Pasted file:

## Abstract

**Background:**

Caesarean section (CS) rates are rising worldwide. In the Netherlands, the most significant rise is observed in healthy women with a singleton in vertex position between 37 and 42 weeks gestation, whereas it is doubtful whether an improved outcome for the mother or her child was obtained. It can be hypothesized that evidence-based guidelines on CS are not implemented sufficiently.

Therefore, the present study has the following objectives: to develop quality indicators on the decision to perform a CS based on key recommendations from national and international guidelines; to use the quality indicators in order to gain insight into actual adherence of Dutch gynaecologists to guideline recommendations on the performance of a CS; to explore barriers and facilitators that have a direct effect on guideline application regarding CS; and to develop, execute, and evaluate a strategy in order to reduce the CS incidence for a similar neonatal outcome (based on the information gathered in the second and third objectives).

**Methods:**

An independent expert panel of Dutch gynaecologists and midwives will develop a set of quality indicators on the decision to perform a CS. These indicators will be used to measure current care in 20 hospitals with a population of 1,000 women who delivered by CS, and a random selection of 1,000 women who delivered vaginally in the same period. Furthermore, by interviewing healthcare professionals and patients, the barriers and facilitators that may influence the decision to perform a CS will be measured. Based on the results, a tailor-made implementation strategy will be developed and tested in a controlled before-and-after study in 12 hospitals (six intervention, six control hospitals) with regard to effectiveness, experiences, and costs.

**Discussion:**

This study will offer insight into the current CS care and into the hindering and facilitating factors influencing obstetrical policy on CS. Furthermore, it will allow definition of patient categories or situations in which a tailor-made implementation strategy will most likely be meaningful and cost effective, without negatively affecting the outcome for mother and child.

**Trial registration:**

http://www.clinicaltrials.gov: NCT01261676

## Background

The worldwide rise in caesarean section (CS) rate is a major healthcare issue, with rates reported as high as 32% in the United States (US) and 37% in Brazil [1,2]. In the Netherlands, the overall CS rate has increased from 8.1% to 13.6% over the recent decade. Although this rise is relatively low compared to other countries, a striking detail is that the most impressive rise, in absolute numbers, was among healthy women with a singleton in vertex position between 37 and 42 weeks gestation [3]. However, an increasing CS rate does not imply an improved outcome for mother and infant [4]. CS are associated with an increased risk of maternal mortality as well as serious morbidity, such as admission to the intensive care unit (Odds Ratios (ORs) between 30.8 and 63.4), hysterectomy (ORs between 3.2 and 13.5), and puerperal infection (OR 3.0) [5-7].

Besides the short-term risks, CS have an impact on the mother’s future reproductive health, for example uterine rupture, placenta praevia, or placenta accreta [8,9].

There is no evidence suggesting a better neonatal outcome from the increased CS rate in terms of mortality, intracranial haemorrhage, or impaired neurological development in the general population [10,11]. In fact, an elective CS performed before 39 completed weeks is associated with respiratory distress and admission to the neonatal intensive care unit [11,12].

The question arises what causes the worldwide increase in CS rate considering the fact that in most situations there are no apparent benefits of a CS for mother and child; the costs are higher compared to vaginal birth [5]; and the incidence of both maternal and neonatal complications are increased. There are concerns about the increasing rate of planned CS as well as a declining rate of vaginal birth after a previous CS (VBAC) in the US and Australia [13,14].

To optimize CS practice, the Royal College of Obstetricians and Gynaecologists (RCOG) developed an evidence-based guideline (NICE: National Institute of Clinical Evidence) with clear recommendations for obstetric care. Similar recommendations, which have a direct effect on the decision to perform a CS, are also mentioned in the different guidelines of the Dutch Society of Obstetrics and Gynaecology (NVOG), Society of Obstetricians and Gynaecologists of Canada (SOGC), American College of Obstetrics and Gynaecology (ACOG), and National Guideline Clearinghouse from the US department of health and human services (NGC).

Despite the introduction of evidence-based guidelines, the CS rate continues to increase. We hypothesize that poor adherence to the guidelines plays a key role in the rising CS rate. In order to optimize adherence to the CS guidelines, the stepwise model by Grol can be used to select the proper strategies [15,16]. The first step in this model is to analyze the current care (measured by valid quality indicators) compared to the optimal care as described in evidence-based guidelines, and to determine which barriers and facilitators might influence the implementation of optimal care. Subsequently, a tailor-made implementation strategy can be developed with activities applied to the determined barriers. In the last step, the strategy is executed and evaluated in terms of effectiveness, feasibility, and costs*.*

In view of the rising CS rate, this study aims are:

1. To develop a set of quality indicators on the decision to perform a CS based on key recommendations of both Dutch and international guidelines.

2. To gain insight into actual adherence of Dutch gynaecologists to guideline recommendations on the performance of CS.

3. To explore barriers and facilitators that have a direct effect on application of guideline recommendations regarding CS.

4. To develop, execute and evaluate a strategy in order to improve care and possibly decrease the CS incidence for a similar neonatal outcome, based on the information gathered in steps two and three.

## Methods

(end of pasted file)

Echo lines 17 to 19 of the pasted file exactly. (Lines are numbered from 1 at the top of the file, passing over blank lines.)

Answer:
Despite the introduction of evidence-based guidelines, the CS rate continues to increase. We hypothesize that poor adherence to the guidelines plays a key role in the rising CS rate. In order to optimize adherence to the CS guidelines, the stepwise model by Grol can be used to select the proper strategies [15,16]. The first step in this model is to analyze the current care (measured by valid quality indicators) compared to the optimal care as described in evidence-based guidelines, and to determine which barriers and facilitators might influence the implementation of optimal care. Subsequently, a tailor-made implementation strategy can be developed with activities applied to the determined barriers. In the last step, the strategy is executed and evaluated in terms of effectiveness, feasibility, and costs*.*

In view of the rising CS rate, this study aims are:

1. To develop a set of quality indicators on the decision to perform a CS based on key recommendations of both Dutch and international guidelines.